The first is to listen to the client carefully for ten minutes, cut them off, and tell them how ‘they’ are going to proceed based on how the attorney thinks it should go. Because they’re the expert, the field is complicated, the client is too emotionally invested to make decisions, and … well, you get the picture.
This approach usually involves months of promises, shallow follow-through, continuances, and a deep immersion into a process that is hardly a paragon of efficiency.
Movies are made about this approach. One of the best is the Coen Brothers’ Intolerable Cruelty. In this case, the title says it all. Fun movie, but no one would ever want to partake even a sliver of it in real life.
They don’t make movies about the other approach – the logic-based, rational method. Good drama (and comedies, for that matter) needs tension and conflict. The first approach has that. The second, our approach, does not. It would be boring if it wasn’t your divorce we were working on.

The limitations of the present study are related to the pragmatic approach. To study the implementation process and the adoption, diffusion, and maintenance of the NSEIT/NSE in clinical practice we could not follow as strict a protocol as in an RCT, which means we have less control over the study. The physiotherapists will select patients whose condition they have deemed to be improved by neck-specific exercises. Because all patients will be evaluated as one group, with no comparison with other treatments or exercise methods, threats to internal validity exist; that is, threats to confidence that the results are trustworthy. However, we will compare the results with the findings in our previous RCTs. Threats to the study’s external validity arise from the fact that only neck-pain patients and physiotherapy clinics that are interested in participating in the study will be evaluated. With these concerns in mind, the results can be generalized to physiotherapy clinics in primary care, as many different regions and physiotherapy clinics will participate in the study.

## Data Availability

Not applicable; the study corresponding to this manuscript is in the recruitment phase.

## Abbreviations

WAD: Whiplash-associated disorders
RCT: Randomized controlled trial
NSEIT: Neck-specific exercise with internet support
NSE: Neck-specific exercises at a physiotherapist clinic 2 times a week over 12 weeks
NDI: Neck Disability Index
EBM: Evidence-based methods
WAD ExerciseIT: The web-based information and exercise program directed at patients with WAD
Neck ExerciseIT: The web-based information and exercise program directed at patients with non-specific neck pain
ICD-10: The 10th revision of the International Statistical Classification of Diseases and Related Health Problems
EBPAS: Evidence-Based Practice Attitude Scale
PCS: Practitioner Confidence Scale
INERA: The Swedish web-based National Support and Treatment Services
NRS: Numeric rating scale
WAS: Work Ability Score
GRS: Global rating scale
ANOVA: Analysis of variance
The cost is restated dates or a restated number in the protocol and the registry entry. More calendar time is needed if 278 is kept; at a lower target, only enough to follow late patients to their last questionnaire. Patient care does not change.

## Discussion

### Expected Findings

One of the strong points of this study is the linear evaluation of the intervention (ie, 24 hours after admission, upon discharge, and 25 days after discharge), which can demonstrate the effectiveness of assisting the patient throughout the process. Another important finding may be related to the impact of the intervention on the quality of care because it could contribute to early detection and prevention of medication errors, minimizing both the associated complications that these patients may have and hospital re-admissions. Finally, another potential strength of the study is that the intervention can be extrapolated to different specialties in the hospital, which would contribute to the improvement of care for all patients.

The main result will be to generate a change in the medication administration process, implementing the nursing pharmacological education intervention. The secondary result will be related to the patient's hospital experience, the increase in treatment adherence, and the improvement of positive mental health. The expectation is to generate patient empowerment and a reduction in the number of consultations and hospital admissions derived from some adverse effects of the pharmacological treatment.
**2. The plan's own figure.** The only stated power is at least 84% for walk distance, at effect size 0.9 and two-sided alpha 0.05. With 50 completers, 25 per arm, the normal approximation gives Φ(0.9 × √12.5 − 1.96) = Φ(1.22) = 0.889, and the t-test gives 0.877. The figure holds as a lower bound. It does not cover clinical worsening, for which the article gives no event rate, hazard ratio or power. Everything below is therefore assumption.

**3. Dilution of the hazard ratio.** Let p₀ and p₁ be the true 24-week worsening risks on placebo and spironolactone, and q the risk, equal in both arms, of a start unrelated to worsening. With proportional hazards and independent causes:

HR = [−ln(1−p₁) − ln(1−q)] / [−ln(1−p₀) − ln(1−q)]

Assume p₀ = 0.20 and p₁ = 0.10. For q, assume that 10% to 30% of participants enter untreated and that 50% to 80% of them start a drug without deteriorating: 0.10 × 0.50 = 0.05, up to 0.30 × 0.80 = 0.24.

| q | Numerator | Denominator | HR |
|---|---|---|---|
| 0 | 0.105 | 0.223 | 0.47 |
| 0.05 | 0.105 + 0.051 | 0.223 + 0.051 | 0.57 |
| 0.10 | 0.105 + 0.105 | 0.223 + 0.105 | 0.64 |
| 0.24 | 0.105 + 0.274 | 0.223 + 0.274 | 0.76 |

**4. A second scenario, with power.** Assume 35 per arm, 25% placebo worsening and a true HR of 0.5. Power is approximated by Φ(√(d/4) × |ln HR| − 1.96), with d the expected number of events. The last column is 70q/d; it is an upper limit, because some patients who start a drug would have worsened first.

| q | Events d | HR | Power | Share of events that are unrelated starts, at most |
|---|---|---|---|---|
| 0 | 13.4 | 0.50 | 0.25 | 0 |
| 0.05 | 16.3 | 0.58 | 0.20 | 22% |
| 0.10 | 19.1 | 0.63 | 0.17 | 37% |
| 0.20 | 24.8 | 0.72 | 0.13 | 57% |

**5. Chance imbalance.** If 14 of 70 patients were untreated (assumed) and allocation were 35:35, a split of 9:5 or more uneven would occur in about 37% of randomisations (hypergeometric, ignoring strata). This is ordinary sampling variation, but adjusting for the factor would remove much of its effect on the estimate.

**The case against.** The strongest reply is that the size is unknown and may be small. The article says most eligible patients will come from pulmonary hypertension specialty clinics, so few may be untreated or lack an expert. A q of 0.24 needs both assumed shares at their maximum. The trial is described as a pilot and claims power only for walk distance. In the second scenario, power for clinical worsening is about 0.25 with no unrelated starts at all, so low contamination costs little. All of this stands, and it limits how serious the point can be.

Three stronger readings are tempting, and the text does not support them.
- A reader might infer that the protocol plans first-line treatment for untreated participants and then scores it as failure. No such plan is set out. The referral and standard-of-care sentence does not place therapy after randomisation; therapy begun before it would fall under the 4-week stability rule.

Our approach relies on a lot more than a few minutes listening. It requires interaction, communication, and problem solving on the fly. It requires a solid combination of common sense and book sense. It requires my filling you in on what you need to know; it occasionally requires us to tell you things you may not necessarily want to hear.
It does not involve getting mired down in the system, and it most certainly does not involve endless promises and no follow through.
It does involve research, analysis, communication, figuring out what is best for you and your family and working toward that goal quickly and efficiently.